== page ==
Kaleidoscopic Glass premiere lifts a mixed Philharmonic opener

Thu Sep 19, 2019 at 1:11 pm
Kelli O’Hara performed Barber’s “Knoxville: Summer of 1915” in the season-opening concert by Jaap van Zweden and the New York Philharmonic Wednesday night at David Geffen Hall. Photo by Chris Lee

Opening night isn’t usually the time when a symphony orchestra takes risks, but risk was everywhere at Wednesday’s season opener of the New York Philharmonic, conducted by music director Jaap van Zweden.

Of course, programming a world premiere by Philip Glass isn’t the risk it used to be, when the composer was flummoxing audiences with his music of raw repetition. These days, a new work by the old master is a distinction, even a draw.

But a King Lear Overture?  Over the centuries, Shakespeare’s wintry, nihilistic tragedy has defied nearly all attempts to set it to music. Maybe it would take an octogenarian composer to find the handle on it.

And Kelli O’Hara singing Barber’s Knoxville: Summer of 1915?  The Broadway and television star was a draw for sure, and she had some Met successes (in The Merry Widow and the comic role of Despina) on her résumé. Billed in the program not as “soprano” but as “vocalist,” how would she fare in a soaring part associated with great American singers from Steber and Price to Upshaw and Fleming?

But perhaps the greatest risk of all was going onstage as poorly prepared as the Philharmonic sounded for much of Wednesday night. It wasn’t until the last movement of the last work on the program—the shattering “Death of Tybalt” from Prokofiev’s Romeo and Juliet—that the orchestra truly hit its stride and sounded like the world-class ensemble it is capable of being.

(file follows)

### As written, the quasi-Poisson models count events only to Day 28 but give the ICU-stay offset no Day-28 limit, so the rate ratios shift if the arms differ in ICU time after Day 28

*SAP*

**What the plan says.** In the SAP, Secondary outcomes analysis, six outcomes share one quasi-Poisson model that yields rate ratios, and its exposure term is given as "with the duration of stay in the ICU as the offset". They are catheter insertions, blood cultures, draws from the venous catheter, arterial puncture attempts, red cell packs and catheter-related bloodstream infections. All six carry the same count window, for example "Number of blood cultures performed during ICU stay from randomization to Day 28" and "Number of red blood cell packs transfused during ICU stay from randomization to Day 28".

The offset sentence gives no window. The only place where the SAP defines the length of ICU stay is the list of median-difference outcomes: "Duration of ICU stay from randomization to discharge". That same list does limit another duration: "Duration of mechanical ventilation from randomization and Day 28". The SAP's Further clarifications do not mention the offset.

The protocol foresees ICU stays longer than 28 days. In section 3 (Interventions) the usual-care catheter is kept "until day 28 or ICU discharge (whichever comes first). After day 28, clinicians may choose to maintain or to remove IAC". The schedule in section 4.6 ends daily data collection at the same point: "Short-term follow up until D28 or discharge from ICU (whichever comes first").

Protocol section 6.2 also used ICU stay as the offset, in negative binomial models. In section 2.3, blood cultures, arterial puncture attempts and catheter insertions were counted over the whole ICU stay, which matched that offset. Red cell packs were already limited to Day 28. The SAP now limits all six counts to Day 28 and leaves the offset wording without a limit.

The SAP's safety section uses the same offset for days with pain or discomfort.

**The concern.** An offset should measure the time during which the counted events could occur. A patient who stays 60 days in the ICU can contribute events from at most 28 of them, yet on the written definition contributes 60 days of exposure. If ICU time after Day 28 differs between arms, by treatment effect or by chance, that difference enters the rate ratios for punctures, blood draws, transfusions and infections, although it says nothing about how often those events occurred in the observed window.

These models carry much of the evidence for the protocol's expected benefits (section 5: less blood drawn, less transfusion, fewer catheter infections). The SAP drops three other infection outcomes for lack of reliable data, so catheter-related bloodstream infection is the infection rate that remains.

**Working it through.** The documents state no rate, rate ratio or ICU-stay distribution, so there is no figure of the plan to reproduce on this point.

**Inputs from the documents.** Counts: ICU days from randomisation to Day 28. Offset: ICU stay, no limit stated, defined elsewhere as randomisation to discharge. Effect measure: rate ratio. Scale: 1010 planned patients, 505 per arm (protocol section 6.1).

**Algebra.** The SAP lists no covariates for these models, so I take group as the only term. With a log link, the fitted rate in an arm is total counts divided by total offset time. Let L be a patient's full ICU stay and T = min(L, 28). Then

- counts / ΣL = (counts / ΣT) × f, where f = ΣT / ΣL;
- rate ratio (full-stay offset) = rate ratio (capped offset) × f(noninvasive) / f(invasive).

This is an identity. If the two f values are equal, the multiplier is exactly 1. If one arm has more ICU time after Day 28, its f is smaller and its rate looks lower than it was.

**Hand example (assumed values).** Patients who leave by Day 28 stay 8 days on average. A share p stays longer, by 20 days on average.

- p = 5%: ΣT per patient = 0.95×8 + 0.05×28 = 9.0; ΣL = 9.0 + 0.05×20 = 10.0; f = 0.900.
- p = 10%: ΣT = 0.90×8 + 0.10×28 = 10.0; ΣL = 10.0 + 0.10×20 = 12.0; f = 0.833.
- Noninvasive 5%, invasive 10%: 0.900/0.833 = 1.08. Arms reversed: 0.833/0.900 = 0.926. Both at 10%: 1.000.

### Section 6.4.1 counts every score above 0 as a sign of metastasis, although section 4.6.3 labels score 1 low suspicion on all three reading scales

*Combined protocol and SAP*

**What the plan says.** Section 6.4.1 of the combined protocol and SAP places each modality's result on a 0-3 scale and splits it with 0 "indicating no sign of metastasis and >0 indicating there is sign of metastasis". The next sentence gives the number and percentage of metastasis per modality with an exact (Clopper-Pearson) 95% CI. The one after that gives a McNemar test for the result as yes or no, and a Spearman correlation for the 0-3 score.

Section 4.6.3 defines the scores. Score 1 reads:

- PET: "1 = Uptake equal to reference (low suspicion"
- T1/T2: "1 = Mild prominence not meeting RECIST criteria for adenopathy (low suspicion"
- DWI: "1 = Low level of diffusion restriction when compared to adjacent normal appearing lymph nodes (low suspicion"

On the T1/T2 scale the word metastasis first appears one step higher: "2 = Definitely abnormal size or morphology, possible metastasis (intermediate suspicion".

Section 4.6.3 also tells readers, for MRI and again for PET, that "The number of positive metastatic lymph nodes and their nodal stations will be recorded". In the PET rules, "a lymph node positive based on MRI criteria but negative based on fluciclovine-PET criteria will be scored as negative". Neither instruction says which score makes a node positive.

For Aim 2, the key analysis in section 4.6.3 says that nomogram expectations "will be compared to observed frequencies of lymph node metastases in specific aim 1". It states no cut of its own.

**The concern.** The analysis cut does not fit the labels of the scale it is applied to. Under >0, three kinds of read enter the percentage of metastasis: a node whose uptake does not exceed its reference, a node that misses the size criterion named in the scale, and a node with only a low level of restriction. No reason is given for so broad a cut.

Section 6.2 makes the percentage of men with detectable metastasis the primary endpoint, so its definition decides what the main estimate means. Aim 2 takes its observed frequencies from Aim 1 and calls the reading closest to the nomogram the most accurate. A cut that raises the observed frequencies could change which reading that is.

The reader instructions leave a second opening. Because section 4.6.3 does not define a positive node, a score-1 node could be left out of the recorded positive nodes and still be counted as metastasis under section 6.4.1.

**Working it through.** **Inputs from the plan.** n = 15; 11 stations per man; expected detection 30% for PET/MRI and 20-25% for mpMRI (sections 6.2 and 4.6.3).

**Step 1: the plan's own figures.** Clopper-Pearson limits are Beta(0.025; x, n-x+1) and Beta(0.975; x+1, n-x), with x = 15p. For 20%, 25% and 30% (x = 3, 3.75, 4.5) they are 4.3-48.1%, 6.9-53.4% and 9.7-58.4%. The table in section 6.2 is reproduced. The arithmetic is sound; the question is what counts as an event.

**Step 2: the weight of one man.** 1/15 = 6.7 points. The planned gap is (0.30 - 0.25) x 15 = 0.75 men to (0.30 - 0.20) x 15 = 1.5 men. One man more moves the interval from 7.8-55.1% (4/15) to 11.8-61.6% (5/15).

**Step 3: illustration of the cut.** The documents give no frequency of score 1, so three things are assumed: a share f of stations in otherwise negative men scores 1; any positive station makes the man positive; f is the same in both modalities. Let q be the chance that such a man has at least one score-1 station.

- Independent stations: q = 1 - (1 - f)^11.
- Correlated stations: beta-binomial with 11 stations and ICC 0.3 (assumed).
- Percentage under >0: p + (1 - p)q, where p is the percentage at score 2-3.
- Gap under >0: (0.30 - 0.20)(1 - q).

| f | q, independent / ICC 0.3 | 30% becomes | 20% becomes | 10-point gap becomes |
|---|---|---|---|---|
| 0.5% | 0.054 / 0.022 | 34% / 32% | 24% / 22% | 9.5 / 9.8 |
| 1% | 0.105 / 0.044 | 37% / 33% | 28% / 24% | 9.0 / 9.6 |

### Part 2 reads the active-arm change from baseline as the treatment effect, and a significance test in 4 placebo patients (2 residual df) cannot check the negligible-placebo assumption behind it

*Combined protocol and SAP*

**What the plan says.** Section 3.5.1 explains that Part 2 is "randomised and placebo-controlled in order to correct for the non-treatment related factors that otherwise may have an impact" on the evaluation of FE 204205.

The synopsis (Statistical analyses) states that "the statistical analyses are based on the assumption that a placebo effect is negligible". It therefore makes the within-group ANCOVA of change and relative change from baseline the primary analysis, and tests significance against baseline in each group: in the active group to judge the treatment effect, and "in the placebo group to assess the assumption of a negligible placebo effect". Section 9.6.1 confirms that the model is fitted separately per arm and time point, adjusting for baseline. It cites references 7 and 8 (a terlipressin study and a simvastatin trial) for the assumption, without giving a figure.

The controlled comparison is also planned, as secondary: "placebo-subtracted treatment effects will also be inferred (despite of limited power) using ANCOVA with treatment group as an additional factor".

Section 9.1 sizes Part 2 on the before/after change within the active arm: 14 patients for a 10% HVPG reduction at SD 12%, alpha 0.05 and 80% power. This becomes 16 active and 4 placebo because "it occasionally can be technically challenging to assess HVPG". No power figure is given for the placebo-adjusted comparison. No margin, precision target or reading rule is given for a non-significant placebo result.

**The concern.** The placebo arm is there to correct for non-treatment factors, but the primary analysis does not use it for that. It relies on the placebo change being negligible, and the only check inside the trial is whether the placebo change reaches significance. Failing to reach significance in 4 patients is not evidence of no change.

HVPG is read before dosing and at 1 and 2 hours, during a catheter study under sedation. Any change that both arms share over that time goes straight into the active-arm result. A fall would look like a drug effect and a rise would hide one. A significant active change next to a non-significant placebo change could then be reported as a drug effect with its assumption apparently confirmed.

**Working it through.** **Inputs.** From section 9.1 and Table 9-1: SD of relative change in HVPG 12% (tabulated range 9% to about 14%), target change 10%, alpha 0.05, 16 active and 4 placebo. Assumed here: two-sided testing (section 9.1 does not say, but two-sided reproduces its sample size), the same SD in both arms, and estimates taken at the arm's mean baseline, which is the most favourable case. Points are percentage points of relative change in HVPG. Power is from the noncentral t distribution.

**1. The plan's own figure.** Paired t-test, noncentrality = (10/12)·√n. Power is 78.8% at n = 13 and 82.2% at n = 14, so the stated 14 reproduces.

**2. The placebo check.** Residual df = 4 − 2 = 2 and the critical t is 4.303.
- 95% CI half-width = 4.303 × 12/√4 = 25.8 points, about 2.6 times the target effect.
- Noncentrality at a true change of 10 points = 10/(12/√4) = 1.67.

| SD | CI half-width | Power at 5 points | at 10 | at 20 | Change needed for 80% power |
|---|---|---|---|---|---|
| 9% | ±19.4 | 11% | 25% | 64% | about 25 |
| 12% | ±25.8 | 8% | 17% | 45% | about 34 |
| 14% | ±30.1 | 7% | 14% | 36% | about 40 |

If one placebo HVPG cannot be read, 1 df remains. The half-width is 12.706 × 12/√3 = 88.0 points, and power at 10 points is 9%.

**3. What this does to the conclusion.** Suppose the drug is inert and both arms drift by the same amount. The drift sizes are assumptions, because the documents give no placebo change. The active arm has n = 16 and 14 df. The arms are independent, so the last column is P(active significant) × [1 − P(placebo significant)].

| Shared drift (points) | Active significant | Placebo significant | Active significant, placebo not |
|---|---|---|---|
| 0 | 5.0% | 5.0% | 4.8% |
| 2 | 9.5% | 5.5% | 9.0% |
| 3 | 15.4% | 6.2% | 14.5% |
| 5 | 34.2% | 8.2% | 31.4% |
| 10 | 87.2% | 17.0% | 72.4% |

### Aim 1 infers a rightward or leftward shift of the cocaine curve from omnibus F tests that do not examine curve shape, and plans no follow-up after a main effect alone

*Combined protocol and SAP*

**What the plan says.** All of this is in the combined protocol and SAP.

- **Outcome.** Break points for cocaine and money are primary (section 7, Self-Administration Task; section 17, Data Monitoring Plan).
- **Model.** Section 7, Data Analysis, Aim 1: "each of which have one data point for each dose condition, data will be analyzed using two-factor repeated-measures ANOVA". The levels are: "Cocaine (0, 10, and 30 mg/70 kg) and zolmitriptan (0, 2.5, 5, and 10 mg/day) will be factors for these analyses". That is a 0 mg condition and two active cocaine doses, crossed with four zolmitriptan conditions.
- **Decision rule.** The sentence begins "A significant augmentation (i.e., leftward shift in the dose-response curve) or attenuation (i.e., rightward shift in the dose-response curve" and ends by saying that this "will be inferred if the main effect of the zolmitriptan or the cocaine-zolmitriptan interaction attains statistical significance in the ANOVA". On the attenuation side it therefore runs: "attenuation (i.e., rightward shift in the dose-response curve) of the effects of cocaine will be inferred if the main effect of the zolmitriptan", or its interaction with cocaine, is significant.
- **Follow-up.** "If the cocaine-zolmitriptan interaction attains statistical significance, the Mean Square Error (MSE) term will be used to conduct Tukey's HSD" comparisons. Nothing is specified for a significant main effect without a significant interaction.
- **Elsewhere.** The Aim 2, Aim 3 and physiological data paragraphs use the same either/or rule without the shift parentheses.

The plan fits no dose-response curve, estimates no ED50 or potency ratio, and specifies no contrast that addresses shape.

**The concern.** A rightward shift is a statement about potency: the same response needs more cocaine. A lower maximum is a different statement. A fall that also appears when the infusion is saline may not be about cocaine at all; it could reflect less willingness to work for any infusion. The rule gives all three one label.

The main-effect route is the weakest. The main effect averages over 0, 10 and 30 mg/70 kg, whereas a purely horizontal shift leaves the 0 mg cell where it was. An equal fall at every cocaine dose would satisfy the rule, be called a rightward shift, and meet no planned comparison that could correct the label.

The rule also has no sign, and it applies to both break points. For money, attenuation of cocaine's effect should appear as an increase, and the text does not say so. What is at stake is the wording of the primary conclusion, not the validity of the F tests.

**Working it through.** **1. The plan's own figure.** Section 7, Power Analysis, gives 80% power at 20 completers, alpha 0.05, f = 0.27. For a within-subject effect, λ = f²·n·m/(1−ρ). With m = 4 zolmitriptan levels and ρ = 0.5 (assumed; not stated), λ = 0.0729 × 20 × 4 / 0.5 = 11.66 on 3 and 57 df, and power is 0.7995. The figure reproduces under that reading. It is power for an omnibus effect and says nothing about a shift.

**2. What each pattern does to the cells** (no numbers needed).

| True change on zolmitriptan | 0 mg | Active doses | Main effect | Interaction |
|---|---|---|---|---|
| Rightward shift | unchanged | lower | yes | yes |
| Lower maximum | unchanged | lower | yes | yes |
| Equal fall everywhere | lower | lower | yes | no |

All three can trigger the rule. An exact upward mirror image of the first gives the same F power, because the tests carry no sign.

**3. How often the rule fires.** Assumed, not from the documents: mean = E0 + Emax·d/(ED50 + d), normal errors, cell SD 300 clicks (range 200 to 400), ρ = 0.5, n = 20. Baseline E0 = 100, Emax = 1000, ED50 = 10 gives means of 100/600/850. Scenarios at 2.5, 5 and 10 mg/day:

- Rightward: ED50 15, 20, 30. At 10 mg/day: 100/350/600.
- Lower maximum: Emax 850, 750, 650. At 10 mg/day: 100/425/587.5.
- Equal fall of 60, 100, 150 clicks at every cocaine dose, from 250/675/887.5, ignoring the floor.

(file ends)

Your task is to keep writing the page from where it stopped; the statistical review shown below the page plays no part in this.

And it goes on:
The general order of the evening was the kind of “almost” ensemble—woodwinds a little out of sync and out of tune, strings unfocused—one associates with a not-bad regional orchestra, a member not of the Big Five but of the Pretty Big Hundred-and-Five.

It wasn’t for lack of effort by van Zweden on the podium. He seemed to be making his beat and his intentions quite clear, even bouncing on his knees in an effort to coax a waltz lilt out of the orchestra in the early pages of the Barber. But rhythmic life was in short supply nearly all evening, as the players studiously executed their parts.

Glass’s new work was marvelously turbulent, even kaleidoscopic. The onetime minimalist became a maximalist, throwing out new ideas at the rate of one every few seconds to convey the terrible agitation of the play’s action and the protagonist’s mind. The composer’s characteristic cycling harmonies could barely get started before they struck an obstacle and shattered or diverted. The orchestra’s sections constantly formed and re-formed massive blocks of sound.

Philip Glass takes a bow following the world premiere of his “King Lear Overture” Wednesday night. Photo: Chris Lee

By definition, a world premiere has no other performances to compare it to. So one could only wonder what Glass’s piece might sound like with clearer definition of those orchestral blocks, and sharper “glass pieces” in the kaleidoscope.